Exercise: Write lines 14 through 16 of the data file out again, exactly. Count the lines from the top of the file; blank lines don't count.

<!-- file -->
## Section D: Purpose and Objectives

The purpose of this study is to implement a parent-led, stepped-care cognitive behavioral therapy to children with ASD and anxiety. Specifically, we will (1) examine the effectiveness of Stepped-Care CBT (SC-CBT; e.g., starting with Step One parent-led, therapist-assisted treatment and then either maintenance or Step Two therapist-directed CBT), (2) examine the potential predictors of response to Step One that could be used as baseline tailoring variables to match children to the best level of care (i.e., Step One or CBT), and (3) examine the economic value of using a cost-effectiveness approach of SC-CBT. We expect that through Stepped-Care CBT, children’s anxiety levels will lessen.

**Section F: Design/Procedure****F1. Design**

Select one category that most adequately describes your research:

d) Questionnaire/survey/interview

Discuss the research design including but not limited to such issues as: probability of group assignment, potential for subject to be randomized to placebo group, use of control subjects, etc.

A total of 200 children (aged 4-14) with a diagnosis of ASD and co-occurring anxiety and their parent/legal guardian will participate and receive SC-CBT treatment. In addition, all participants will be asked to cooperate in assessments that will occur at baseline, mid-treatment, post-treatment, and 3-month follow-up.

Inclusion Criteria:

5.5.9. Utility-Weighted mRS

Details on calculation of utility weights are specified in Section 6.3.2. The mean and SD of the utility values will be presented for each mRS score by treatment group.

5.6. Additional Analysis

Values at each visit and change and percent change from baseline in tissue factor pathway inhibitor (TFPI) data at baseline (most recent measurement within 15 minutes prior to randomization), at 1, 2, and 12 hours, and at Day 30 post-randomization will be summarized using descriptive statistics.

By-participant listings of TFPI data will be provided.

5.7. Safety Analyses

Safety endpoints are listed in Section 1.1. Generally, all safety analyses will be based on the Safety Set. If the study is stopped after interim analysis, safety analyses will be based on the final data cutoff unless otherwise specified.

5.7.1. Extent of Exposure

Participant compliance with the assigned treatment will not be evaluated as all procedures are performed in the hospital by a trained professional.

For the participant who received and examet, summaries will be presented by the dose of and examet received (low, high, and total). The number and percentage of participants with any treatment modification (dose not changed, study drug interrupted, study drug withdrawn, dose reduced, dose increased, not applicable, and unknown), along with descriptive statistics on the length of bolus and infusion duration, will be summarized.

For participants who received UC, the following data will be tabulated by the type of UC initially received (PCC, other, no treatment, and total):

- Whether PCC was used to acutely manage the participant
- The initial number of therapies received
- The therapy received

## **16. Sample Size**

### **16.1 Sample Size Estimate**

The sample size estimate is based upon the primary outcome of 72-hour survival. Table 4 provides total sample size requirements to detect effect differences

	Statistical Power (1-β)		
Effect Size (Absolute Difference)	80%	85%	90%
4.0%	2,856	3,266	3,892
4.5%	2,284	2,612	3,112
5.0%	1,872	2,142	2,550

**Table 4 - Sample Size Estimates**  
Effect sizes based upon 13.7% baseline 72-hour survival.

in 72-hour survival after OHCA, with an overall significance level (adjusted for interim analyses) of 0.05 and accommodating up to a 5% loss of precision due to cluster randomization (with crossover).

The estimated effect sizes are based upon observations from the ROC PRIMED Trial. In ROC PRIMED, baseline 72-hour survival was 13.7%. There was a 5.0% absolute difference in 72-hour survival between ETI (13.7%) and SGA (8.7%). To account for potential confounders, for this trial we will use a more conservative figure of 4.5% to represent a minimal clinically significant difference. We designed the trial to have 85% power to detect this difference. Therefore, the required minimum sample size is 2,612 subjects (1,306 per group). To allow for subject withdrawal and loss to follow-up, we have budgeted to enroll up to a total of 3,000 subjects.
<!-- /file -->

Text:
5.7. Safety Analyses

Safety endpoints are listed in Section 1.1. Generally, all safety analyses will be based on the Safety Set. If the study is stopped after interim analysis, safety analyses will be based on the final data cutoff unless otherwise specified.

5.7.1. Extent of Exposure